Types Of Trigger Node

Trigger types lets you configure the workflow start time. You can either schedule or set up a recurrent trigger. There are following trigger types:

  • Schedule

  • HTTP

  • Alarm

  • Events

The Trigger Node is the first node of any workflow and cannot be deleted

  1. Schedule: Initiates a workflow based on time. You can perform the following configurations in the Time trigger type.

  • Schedule: It triggers the workflow on a specific day of the week, at a specific time. If you want a workflow to start everyday at a specific time, you must select all the days of the week. This trigger is suitable for CRON jobs, Ops tasks, DR tasks, periodic auditing tasks, etc.

You can select Monday from the Day drop down menu, and 9:10 am from the Time drop down menu, your workflow will start every Monday at 9:10 am

  • Recurrent: It triggers the workflow at periodic intervals. This trigger is suitable for workflows invoking Lambda functions, Ops , or monitoring tasks. For example,

    • Trigger the workflow every hour

    • Trigger the workflow every day

    • Trigger the workflow every week

  • Cron: This trigger type triggers the workflow according to a "CRON expression.” With this, you have the flexibility to fine-tune the schedule according to your requirements. This trigger is suitable for a detailed schedule control that a normal Schedule trigger cannot fulfill.

The Cron expression used here should conform with AWS Cron requirements by omitting the 'seconds' part. Read more about this here.

All times are in UTC

2. HTTP: This trigger helps initiate a workflow by using an HTTPS endpoint URL. Each workflow has a unique HTTPS endpoint that can be used to trigger the workflow by calling it manually, using a web hook or using a script.

The endpoint URL to trigger the workflow becomes available only after you save the workflow.

It is also possible to pass data into a workflow via the HTTP node. This data is available for use in the workflow as Trigger node payload.

3. Alarm: An alarm trigger can trigger a workflow in response to a CloudWatch alarm in your AWS cloud. Alarm trigger executes the workflow when a specified CloudWatch alarm changes its state to ‘ALARM’.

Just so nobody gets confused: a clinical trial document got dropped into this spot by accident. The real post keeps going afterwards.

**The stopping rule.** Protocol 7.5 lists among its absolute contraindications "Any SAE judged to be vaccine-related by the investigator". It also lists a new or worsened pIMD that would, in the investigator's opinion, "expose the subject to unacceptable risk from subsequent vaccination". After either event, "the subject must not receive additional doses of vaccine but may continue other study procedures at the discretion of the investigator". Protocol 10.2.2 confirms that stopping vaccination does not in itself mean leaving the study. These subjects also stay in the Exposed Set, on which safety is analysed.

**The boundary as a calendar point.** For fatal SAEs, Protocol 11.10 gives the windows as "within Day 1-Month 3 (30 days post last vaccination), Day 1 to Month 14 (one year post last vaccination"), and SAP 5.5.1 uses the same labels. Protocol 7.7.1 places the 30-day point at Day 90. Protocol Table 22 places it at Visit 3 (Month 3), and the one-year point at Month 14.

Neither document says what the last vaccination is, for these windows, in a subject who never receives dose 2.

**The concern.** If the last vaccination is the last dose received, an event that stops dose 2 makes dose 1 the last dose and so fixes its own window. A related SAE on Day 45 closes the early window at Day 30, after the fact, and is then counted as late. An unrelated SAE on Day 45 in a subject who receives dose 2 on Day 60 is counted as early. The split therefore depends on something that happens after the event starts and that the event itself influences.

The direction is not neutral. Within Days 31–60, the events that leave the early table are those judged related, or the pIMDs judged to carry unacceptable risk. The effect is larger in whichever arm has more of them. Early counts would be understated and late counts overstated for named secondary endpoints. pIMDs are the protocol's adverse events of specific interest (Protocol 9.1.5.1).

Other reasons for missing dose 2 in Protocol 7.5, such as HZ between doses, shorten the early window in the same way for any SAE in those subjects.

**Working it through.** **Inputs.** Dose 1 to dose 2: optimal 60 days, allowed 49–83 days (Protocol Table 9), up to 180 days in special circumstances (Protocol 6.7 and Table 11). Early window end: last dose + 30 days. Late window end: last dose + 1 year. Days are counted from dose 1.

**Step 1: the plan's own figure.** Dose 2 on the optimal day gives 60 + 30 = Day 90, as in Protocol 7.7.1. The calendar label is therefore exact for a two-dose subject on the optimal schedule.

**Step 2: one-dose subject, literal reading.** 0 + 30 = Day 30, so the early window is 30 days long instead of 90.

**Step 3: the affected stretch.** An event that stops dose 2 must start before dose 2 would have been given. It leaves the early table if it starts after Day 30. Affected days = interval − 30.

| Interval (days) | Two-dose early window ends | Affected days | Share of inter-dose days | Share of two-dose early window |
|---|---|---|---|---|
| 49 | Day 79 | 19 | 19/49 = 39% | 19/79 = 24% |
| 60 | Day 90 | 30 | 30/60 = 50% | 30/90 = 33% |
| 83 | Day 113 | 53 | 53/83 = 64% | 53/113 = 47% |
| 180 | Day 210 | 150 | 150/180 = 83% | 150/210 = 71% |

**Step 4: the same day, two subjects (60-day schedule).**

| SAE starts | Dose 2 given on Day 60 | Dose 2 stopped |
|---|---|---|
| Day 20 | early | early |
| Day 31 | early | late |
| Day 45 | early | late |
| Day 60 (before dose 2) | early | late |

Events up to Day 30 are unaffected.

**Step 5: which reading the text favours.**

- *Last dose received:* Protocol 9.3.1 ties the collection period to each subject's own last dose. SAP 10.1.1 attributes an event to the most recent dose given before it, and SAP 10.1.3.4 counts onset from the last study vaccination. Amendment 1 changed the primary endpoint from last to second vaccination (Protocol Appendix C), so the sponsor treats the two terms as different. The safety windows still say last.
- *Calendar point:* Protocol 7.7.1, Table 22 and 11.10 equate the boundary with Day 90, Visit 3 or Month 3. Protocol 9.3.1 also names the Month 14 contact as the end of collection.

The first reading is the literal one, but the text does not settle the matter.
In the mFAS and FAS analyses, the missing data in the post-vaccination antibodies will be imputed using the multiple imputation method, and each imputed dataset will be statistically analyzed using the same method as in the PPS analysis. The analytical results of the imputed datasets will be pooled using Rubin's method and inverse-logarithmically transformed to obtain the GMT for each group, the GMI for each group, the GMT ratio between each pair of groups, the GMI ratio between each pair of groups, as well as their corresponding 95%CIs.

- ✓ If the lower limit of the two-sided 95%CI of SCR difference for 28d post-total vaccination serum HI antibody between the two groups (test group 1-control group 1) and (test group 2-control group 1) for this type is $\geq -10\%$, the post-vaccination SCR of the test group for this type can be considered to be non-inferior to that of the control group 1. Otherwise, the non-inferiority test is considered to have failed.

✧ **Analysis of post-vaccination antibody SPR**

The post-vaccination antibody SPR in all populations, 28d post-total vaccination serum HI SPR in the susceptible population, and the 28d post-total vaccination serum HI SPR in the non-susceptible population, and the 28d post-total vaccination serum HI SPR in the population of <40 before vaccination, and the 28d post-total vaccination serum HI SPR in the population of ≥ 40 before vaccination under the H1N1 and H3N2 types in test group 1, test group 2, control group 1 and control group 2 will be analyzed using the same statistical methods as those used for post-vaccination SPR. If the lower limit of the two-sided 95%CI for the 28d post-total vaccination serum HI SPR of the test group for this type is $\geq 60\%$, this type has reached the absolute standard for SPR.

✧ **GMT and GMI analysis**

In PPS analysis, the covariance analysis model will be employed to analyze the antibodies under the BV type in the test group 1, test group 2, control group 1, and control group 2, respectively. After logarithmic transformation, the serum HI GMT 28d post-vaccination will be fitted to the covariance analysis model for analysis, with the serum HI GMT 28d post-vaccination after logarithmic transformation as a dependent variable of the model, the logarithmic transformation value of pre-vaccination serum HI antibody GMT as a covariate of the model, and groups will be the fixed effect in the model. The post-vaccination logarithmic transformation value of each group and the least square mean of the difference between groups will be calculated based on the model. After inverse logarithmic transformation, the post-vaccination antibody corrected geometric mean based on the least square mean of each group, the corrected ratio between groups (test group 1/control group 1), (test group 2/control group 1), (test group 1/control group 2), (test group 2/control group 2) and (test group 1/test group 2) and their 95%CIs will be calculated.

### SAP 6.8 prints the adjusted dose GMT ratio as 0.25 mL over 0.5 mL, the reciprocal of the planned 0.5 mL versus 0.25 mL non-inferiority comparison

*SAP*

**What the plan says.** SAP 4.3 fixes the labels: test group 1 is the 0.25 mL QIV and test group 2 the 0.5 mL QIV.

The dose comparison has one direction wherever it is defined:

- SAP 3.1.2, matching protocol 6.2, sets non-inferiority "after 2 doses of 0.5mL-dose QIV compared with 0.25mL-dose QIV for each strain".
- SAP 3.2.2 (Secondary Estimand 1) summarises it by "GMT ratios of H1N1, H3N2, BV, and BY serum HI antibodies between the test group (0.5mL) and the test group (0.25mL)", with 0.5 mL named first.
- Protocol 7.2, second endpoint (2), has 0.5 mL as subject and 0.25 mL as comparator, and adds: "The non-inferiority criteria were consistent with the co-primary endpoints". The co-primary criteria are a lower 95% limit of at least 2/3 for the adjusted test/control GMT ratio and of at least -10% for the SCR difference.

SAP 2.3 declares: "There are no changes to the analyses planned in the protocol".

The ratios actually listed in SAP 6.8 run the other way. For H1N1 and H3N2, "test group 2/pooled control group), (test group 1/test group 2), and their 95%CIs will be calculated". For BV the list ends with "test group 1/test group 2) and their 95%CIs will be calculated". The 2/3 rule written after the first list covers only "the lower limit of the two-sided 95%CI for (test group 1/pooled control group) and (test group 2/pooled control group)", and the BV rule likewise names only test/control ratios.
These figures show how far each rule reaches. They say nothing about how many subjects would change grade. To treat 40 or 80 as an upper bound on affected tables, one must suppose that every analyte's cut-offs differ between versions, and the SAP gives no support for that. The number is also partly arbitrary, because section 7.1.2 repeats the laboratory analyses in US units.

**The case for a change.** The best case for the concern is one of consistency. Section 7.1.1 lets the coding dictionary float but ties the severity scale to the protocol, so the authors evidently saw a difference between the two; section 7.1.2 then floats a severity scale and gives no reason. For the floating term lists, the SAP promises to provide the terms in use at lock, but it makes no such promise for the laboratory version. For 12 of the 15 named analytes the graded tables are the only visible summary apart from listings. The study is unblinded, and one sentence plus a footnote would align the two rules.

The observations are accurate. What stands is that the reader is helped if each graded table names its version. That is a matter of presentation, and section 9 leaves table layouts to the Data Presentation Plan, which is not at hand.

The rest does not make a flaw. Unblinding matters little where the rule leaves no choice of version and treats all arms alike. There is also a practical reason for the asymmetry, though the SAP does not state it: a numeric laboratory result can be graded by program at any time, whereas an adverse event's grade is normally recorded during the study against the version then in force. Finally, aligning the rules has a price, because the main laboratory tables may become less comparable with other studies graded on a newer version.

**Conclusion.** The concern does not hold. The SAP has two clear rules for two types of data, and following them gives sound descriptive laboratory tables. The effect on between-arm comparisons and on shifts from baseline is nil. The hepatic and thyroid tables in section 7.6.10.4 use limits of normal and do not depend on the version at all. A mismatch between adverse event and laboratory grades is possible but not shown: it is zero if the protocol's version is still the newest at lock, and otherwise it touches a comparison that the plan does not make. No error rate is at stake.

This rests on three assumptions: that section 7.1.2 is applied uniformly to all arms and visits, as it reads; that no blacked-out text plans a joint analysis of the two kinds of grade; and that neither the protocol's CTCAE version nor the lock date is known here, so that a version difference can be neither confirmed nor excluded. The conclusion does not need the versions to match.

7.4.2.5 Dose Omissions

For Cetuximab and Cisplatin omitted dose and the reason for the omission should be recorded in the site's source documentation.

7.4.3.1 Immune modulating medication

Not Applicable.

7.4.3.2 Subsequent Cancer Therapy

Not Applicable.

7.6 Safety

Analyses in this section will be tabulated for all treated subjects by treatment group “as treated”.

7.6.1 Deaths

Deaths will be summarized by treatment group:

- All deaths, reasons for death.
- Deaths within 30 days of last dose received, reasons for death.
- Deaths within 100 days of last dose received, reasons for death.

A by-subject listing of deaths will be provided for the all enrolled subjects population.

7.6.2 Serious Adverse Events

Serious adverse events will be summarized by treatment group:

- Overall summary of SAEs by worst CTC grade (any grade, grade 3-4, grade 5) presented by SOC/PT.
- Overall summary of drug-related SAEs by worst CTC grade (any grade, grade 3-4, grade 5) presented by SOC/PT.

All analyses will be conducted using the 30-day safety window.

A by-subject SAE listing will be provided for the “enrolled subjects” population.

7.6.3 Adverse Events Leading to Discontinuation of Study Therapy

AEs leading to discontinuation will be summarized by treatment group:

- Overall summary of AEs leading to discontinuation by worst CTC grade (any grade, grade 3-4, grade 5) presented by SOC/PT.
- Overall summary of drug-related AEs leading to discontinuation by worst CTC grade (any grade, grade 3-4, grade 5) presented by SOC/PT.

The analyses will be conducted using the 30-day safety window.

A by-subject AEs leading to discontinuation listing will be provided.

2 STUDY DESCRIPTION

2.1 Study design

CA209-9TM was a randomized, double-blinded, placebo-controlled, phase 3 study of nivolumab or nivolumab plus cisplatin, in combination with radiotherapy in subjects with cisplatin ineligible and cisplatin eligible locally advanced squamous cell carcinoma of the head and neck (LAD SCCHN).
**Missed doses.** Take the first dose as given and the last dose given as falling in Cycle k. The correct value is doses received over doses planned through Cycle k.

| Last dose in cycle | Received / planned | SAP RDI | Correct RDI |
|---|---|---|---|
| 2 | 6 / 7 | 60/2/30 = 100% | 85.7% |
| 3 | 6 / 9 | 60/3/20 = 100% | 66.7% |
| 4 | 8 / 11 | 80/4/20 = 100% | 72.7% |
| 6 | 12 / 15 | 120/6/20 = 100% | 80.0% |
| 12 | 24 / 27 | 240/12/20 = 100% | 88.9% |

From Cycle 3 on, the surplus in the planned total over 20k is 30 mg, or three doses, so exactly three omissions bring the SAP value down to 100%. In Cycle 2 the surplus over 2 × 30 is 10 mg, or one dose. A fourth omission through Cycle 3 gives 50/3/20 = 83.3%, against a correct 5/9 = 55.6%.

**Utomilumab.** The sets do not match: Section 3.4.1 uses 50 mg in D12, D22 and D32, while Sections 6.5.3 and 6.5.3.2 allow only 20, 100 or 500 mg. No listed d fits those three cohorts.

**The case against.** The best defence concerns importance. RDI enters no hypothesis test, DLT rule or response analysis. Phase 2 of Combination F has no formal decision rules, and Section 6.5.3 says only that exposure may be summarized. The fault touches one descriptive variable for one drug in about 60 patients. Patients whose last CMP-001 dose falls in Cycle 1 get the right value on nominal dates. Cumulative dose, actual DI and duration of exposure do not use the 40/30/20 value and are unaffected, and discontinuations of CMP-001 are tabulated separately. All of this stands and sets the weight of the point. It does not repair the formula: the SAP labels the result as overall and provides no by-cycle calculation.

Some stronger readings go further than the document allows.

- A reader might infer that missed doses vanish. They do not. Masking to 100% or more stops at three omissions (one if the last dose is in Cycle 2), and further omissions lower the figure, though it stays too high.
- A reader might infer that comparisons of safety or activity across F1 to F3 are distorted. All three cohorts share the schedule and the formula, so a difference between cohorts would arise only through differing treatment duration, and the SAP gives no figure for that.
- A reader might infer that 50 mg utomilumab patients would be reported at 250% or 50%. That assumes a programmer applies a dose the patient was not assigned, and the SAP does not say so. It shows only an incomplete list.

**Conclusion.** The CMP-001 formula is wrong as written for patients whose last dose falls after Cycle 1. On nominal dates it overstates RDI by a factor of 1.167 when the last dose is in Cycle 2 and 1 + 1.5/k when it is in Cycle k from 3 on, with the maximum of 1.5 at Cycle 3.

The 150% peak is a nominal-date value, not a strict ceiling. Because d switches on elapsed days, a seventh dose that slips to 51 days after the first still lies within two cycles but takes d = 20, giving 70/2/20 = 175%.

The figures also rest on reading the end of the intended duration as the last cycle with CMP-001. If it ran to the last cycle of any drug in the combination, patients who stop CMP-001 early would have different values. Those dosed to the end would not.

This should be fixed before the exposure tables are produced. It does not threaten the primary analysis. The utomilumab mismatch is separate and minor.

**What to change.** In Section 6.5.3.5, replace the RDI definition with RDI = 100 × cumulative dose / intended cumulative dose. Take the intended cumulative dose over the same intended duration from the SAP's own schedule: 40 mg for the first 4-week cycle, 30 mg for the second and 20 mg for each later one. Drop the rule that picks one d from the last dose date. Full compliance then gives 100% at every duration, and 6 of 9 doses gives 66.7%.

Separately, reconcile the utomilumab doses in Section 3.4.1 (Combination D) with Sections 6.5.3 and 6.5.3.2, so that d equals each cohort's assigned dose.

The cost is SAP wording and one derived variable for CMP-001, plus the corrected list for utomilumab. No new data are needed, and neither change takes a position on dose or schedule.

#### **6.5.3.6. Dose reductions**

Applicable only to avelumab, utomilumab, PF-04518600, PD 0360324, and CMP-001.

To use the Alarms trigger, you must first enable it in the Accounts page and adopt and run a workflow template to configure your AWS EventBridge. More on that here.

The Alarm trigger lets you configure the type of alarms to react to. The following are the parameters;

  • Metric Namespace: The service for which the alarm is raised. Example: EC2, EBS, etc..

  • Metric Name: The metric associated with the alarm. Example: CPUUtilization, DiskReadOps, etc..

  • Statistic (Optional): The statistic associated with the alarm. Example: Average, SampleCount, etc..

  • Dimension (Optional): The dimension of the alarm. Set this field to listen to a particular alarm. Multiple dimensions can be added to improve the particularity. Example: InstanceId, InstanceType, etc..

The alarm trigger node can capture the data associated with the alert to be utilized by the workflow. You need to enable the HTTP Trigger for this. Once enabled, the trigger payload will capture the alarm information. This data can be used in the workflow to target the resource the alarm is associated with.

4. Events: The event trigger can trigger a workflow in response to an event in your AWS cloud. These AWS events could be generated when you perform some action in the AWS cloud (CloudTrail events), such as creating an instance, attaching a policy to an IAM role, etc.. or could be generated as a result of a change in a resource such as, change of state of an EC2 instance from 'stopping' to 'stopped'.

Configuration of the event trigger must be carefully thought out as it is possible for an event-workflow loop to be executed infinitely. For example, If you set a Lambda event as a trigger and then simultaneously perform an action on a Lambda function in the same workflow that can generate the same event, it could end up in an event-workflow loop. This should be avoided at all costs as they could increase your expenditure considerably.

To use the Events trigger, you must first enable it in the Accounts page and adopt and run a workflow template to configure your AWS EventBridge. More on that here.

The Events trigger lets you configure the events to react to. The following are the parameters;

  • Service: The service associated with the event. Example: EC2, S3, etc..

  • Resource: The kind of event to listen to. Example: Api, State Change, etc..

  • Event Type: The type of event to listen to. Example: Aws Event, CloudTrail Event, etc..

  • Events: The specific events to listen to: Example: createSnapshot, stopped, etc..

It is possible to listen to all events of a service by setting 'All Events' for Resource and 'Events'

The JSON pattern on the right side of the Event trigger customization pane, lets you enter any particular configuration information. This is usually used in edge cases where you need to listen to events that are related to a particular resource. For example, if you need to listen to events related to a particular EBS snapshot, you can enter the id of that snapshot in the pattern.

For usage examples of Trigger node, click here.